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|کد مقاله||سال انتشار||مقاله انگلیسی||ترجمه فارسی||تعداد کلمات|
|11642||2005||19 صفحه PDF||سفارش دهید||12044 کلمه|
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Publisher : Elsevier - Science Direct (الزویر - ساینس دایرکت)
Journal : International Journal of Heat and Mass Transfer, , Volume 48, Issues 25–26, December 2005, Pages 5221-5239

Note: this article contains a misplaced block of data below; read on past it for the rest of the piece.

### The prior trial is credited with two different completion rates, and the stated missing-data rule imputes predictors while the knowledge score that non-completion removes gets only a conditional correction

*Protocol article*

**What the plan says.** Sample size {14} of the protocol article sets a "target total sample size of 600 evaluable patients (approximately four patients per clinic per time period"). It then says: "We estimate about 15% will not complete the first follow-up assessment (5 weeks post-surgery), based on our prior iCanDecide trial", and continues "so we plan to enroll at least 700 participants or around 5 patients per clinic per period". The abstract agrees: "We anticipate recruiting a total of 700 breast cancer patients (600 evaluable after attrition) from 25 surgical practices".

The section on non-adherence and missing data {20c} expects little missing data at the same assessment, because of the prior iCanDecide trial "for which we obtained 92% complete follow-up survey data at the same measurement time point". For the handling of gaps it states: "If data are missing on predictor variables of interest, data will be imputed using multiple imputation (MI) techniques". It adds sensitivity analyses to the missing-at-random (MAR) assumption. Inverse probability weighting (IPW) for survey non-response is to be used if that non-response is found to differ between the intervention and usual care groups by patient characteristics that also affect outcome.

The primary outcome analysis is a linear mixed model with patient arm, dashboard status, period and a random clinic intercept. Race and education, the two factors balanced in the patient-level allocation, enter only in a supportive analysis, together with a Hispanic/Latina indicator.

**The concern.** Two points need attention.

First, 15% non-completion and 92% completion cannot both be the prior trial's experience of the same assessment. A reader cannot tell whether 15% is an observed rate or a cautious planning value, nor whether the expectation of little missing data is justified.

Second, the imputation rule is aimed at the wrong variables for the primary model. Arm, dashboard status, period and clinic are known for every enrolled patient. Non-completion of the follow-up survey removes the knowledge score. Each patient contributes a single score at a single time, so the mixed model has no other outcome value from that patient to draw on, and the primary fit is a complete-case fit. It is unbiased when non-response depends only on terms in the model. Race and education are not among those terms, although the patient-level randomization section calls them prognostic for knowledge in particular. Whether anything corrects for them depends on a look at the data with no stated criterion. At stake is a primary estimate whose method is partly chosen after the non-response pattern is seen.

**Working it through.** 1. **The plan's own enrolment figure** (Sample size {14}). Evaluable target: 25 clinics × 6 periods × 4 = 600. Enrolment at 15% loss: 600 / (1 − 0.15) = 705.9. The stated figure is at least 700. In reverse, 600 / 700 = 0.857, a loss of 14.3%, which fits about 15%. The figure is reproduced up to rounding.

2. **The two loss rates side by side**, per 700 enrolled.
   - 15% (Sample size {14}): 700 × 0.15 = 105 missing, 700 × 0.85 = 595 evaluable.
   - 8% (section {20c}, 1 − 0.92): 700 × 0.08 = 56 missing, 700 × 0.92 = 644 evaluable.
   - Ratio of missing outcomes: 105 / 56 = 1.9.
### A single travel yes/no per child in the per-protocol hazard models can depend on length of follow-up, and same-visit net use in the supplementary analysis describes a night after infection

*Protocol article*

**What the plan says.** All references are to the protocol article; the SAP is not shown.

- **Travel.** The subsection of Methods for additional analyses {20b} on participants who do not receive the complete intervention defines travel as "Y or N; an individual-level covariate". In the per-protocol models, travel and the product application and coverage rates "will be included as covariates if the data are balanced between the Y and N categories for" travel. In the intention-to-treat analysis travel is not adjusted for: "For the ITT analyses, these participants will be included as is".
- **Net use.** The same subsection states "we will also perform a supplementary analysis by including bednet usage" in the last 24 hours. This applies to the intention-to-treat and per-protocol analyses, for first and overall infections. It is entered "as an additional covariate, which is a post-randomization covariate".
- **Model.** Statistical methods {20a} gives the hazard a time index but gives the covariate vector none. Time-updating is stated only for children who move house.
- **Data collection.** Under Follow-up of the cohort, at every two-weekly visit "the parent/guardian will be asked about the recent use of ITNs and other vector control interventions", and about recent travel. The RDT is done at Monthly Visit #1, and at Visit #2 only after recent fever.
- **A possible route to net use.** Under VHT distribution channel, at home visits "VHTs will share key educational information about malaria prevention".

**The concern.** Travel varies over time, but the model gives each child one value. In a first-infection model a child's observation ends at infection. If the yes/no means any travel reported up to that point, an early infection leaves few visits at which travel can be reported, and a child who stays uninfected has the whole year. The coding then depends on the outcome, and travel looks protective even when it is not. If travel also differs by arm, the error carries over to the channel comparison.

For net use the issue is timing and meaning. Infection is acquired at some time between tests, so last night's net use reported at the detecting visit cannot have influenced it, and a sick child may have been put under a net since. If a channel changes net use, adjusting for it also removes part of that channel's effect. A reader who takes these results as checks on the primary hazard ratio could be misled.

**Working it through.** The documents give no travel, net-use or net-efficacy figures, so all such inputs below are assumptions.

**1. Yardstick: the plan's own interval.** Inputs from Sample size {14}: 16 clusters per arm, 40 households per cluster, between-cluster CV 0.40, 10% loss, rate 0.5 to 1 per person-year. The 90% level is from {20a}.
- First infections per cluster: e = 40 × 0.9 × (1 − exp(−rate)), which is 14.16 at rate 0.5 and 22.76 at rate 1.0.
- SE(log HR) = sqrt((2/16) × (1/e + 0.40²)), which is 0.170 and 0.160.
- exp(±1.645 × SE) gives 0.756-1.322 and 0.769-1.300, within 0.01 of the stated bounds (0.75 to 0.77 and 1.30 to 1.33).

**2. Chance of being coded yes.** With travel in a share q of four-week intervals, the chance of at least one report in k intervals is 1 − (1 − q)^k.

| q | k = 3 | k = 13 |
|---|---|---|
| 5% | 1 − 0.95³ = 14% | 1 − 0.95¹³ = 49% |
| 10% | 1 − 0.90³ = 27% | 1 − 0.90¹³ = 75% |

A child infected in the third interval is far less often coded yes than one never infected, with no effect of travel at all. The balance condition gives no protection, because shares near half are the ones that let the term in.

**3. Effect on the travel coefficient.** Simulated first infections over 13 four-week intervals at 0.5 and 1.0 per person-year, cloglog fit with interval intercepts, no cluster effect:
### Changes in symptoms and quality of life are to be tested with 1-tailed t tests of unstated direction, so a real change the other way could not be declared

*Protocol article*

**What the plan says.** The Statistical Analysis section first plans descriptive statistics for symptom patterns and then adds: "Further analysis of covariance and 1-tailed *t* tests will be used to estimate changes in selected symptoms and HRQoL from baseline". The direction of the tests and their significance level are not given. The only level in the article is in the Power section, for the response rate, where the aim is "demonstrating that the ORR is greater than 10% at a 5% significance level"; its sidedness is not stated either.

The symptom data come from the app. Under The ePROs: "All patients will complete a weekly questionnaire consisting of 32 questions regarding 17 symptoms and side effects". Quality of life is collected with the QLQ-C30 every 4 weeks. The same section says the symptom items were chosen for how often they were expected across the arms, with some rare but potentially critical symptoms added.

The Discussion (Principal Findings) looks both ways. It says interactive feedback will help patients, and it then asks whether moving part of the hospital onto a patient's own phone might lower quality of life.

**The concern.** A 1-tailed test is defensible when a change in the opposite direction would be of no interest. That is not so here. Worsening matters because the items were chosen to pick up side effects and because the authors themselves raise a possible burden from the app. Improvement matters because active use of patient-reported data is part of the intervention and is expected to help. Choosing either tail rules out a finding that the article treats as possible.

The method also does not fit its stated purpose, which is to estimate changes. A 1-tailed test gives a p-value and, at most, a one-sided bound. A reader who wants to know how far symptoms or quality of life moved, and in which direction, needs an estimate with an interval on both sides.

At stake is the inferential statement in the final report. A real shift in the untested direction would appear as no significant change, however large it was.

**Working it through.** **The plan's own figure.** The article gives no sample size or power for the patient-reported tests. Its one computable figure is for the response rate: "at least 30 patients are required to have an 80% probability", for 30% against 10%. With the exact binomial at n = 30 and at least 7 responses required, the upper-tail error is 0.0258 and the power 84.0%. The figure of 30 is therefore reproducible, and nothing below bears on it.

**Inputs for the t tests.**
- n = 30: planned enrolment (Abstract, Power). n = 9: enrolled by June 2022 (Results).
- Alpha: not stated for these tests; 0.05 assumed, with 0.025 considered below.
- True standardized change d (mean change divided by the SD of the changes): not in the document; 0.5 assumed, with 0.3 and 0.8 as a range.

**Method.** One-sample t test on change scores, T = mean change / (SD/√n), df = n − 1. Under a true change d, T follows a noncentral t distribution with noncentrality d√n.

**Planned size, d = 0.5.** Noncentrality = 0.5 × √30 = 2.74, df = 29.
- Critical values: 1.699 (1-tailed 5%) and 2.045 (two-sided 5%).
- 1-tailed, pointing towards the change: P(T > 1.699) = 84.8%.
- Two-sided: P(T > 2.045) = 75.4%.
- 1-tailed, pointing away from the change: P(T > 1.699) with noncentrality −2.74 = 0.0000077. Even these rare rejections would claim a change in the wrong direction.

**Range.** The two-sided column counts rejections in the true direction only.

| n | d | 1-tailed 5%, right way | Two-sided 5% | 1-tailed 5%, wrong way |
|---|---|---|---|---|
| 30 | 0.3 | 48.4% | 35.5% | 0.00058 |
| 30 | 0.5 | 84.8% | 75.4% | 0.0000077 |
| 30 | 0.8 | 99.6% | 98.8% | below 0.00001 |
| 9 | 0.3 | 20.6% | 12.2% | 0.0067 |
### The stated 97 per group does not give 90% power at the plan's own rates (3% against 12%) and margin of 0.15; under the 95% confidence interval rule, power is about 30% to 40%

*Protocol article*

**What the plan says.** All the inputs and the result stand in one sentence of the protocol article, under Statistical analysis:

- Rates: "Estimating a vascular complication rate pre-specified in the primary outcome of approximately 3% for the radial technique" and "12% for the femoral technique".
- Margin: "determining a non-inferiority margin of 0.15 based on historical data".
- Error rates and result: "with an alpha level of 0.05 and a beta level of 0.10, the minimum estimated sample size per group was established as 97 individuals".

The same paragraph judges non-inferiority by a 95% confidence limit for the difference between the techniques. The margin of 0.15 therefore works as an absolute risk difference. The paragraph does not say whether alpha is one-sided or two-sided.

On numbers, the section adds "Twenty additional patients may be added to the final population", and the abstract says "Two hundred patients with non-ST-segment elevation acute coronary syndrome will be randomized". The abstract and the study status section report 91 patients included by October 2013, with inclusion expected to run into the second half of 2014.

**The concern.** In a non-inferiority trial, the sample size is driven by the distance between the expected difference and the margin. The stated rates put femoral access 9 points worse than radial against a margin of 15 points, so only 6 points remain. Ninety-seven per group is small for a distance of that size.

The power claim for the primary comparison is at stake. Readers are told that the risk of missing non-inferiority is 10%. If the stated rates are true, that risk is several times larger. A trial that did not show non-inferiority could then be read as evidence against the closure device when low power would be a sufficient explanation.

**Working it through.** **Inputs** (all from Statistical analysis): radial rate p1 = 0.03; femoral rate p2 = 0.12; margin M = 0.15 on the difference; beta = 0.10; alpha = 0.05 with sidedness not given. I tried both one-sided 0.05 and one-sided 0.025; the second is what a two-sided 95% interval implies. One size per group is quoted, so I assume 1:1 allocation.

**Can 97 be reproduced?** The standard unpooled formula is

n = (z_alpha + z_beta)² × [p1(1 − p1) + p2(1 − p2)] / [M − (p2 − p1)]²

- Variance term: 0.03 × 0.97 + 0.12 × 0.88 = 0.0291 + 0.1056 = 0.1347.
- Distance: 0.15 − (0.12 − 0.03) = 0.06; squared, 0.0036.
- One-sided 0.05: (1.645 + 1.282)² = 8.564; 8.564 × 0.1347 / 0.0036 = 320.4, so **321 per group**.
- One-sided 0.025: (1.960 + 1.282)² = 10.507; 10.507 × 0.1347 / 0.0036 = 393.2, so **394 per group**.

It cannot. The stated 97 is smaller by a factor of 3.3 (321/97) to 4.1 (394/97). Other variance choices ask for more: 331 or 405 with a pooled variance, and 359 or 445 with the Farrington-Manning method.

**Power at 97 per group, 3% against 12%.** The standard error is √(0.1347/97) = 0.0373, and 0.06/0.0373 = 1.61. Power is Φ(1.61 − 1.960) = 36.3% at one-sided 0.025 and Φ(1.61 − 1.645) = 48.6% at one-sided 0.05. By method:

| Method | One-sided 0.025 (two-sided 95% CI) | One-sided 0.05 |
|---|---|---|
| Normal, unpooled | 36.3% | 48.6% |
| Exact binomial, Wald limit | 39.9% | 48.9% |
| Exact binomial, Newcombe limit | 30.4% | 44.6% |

This article considers the application of flame emission models used for predicting the thermal radiation fluxes from flames and fires within a computational fluid dynamic framework, used in conjunction with the discrete transfer method. The flame emission models differ in their generality, sophistication, accuracy and computational cost, and are assessed in terms of their ability to predict radiation transfer in idealised situations, as well as flames in tubes representative of burner systems, laboratory-scale jet flames and wind-blown jet fires. It is concluded that the implementation of simple flame emission models, based on the grey gas assumption, must be treated with caution due to convergence problems. The key problem occurs when the grey absorption coefficient is based on a length scale linked to the size of the control volume. This issue is well known in the radiation modelling community, but not so in the combustion modelling community. Use of models based on the banded mixed grey gas, TTNH, wide and narrow band approaches yield satisfactory results for all the simulated flames and fires considered, typically being within 20% of the measured radiation heat flux.